Recently a professional photographer told me, “Every time I photograph an older woman she says, “Make me look 20 years younger.” I incredulously responded, “Every time?” “Without fail,” was his affirmative answer.
What a sorry state for women! How can we ever enjoy old age if we hate the faces that accompany it?
Our culture is responsible for this dirty deed; a culture dominated by ageism where the obsession with youthful appearances tells women: to age is to fail.
As Lynn Segal, author of Our Time: the Pleasures and Perils of Aging, notes: “The biggest problem for many older women is ‘ageism, rather than the process of aging itself.’
The pejorative image of the aging female face is instilled in us at an early age. As children we learn from reading fairy tales like Snow White, that female aging is a curse, as personified by the evil stepmother. At Halloween, the ugly, old witch, with a face blotted with warts, is trotted out to scare little kids.
As adults, we continue to be bombarded by negative images of the older female face. The recent TV series, “Feud,” dramatized the rivalry between the aging Hollywood stars, Bette Davis and Joan Crawford. “Feud” is about the filming of “What Ever Happened to Baby Jane,” where both stars’ obsession with trying to beat back the clock is the basic plot line. The Joan Crawford character slugs vodka to deal with her no-longer-youthful face.
Lorraine Devon Wile, a columnist for the Guardian has taken up the torch to embolden older women into accepting their changing physiques. She writes:
Youthful beauty is one kind of beauty. There are other kinds: the beauty of grace, acceptance, and feeling at ease in your skin. The beauty of wisdom, life lived, experience gained. The beauty of Maggie Smith, Judi Dench, Toni Morrison, or any woman who hasn’t panicked, doesn’t resent her years, who hasn’t put herself under a knife to carve away her familiar beloved and well-earned features to be replaced with the reptilian, repetitive faces of fear we see all around us these days.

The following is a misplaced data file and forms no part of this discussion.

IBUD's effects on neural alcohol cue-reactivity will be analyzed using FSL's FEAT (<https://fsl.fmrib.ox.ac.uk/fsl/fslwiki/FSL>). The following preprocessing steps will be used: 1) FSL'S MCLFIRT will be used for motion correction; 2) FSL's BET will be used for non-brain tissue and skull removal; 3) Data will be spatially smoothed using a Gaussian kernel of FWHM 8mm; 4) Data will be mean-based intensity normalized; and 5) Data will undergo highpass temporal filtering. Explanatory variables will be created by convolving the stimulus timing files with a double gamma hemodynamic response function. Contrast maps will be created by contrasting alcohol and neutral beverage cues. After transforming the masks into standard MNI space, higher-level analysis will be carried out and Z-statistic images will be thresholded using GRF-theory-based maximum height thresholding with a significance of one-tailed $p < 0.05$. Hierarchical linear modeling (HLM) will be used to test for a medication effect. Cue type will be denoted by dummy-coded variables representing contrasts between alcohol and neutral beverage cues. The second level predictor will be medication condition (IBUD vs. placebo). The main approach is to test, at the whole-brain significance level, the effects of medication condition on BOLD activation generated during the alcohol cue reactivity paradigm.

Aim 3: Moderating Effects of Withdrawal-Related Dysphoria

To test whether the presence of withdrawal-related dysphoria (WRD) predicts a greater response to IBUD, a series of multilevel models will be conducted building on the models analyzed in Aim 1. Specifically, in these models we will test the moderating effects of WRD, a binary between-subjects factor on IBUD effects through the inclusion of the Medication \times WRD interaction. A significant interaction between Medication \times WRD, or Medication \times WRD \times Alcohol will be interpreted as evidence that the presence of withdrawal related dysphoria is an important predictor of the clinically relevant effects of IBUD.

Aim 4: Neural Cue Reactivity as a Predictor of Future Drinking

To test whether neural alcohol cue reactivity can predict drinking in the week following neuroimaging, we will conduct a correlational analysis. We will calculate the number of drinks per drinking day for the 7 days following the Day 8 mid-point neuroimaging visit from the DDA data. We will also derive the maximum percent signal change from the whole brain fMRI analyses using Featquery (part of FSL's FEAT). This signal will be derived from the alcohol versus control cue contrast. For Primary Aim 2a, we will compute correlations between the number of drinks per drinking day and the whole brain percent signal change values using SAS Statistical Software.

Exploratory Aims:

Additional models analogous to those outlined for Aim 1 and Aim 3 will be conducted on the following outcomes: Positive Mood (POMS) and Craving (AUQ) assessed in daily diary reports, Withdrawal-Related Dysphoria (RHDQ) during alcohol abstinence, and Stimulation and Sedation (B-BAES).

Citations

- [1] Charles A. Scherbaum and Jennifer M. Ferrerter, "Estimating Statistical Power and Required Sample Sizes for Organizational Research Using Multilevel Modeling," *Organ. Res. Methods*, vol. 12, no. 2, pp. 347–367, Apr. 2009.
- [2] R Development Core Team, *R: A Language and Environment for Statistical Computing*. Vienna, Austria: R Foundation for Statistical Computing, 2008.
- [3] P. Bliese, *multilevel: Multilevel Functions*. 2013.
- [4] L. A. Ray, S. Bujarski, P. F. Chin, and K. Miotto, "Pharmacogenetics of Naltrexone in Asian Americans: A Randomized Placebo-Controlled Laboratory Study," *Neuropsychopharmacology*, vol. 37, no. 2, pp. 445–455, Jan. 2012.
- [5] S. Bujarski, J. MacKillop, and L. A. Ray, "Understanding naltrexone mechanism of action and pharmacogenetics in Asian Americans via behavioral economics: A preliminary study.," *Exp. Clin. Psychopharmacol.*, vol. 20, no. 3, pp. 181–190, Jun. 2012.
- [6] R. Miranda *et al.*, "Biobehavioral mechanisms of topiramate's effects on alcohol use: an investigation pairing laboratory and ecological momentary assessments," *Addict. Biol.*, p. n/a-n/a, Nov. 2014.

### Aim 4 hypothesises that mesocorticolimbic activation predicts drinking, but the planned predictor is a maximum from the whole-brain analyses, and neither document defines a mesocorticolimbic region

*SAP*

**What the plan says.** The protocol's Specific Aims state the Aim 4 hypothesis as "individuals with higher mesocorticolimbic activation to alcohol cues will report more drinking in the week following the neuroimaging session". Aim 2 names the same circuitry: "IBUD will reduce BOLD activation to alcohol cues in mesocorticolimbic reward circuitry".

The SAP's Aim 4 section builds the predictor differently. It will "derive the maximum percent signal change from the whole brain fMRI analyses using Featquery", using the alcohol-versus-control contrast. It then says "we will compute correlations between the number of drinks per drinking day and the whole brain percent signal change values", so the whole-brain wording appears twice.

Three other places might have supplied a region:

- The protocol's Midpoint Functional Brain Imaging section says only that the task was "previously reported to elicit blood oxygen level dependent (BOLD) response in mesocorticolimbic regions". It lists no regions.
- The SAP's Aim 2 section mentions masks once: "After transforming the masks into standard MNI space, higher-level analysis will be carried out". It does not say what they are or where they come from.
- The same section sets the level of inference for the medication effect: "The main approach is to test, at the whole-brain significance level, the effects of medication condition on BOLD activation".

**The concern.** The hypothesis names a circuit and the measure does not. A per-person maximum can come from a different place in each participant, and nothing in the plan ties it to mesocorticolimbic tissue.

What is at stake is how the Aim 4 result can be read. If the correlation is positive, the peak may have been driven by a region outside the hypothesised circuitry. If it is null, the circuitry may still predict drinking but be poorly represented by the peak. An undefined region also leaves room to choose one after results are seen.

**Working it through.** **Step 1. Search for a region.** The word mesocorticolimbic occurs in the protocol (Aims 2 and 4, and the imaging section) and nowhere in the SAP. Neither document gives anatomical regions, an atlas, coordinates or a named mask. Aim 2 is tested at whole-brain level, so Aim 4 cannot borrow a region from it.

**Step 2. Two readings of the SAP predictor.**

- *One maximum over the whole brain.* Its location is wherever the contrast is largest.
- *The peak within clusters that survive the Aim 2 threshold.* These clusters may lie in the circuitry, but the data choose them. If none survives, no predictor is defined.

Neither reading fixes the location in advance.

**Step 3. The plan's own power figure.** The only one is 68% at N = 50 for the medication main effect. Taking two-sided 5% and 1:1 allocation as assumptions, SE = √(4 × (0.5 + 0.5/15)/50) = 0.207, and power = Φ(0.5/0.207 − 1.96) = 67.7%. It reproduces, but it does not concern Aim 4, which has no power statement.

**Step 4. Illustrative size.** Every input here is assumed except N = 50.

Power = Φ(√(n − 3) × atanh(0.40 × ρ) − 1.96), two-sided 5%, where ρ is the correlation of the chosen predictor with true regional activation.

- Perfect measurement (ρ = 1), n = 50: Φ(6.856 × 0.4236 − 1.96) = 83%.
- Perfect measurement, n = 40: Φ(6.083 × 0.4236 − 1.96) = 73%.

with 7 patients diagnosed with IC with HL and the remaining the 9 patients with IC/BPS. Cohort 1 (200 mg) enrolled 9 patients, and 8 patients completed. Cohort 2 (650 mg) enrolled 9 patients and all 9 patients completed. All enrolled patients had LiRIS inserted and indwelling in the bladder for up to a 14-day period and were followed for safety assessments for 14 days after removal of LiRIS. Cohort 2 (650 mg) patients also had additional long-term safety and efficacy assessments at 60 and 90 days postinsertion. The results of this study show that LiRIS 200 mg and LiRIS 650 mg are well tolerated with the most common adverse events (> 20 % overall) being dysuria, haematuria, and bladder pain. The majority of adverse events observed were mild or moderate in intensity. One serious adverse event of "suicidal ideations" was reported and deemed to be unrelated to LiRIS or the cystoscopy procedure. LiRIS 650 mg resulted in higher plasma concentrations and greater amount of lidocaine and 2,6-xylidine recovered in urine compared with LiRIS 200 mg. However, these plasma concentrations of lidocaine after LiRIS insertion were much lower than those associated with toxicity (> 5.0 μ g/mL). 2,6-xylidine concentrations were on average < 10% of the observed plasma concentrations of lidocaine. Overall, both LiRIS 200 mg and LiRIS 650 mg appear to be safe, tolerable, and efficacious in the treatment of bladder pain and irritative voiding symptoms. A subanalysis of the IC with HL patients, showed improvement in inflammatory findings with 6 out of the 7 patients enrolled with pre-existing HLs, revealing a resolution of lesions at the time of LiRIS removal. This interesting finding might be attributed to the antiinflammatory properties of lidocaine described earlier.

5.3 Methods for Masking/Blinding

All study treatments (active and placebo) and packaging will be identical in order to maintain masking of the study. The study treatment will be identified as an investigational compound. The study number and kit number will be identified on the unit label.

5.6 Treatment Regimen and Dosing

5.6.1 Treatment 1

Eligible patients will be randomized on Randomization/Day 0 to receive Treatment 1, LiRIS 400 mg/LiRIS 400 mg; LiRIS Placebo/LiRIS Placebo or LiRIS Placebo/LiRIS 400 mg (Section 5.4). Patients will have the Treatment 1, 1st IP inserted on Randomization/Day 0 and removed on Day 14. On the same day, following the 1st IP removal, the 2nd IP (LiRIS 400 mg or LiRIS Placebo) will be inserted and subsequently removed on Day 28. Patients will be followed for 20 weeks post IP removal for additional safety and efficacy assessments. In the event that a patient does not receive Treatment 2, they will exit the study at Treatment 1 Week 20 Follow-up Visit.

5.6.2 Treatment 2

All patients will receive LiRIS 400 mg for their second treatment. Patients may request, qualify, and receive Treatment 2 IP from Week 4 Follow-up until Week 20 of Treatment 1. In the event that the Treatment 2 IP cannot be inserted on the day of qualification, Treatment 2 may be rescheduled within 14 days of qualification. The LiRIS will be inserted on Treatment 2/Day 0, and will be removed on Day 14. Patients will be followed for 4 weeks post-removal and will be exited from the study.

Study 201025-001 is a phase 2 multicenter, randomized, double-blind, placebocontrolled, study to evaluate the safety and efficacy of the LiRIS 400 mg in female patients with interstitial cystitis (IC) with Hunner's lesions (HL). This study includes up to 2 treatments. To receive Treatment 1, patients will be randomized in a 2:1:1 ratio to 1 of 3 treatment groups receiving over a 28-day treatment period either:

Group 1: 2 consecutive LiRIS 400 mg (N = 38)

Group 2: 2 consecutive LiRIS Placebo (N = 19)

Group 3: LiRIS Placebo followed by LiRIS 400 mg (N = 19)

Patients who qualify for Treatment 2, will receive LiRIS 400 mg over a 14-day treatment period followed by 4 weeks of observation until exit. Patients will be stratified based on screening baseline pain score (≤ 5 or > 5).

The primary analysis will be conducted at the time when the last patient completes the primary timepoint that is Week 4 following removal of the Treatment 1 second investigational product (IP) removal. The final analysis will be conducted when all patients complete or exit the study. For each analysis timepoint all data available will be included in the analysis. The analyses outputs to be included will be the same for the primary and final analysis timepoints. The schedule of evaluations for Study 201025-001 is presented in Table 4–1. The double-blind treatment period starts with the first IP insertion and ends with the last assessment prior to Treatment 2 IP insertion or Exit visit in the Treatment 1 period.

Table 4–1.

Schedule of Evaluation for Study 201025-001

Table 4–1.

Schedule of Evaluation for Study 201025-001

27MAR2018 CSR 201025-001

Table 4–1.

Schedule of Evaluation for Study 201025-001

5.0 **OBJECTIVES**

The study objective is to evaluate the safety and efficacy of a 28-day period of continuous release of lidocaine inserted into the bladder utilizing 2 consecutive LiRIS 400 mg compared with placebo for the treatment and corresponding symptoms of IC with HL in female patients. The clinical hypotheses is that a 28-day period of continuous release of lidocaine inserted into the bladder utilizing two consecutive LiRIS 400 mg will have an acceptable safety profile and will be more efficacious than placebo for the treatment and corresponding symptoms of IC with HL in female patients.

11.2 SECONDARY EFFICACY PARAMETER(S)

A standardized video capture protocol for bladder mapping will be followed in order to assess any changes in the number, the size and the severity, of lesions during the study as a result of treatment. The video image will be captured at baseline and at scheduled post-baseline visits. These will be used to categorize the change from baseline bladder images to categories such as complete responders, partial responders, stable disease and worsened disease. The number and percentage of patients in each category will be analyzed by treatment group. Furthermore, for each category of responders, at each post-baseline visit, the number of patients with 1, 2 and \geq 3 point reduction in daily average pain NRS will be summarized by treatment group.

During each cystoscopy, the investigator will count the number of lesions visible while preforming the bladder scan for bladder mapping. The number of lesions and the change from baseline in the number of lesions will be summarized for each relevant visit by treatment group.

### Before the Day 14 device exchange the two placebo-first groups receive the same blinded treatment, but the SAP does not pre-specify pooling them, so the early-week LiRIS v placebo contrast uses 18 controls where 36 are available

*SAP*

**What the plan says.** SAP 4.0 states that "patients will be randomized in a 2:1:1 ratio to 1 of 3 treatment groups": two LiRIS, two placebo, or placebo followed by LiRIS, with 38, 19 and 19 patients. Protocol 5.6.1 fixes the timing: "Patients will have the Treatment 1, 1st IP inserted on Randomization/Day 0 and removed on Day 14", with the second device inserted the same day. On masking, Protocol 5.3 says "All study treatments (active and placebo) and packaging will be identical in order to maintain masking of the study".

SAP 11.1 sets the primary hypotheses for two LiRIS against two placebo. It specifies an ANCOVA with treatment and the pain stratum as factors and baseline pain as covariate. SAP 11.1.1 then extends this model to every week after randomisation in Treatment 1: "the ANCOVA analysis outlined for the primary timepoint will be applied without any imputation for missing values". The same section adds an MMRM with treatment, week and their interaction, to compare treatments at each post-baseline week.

Women, we have to get over this! We can’t let ageism do us in!
We need a strategy for fighting back against a culture that works overtime to take away the dignity of aging for older women.
A good place to start is to affirm our older faces and bodies not just in self-talk but to one another. Compliment your friends and relatives on the wisdom that shines through their faces, on their bodies, which are the accumulation of a life well-lived. When someone mocks you for being old, respectively take them on. Stand up for your wise, experienced self.
Be a positive role model for younger women, who are often terrified of aging.
Let’s show them how to age with pride where our life experiences become far more important to who we are than what we look like. When my daughter-in-law confessed to dreading turning 50 (a way’s off for her), I told her how wonderful the 50’s were for me, describing my increased self-confidence which made it possible for me to start a women’s radio show and to take a stand when necessary.
In another passage from her book, Lynn Segal proclaims, “Attitude and humor are the strongest weapons in the armaments of aging.” I would add: a strong sisterhood of powerful, loving, wise women who will remind us that we are each beautiful in our own individual ways.
If you’d like more conversations with like-minded women, we have a Facebook page for you: WOW (Women’s Older Wisdom).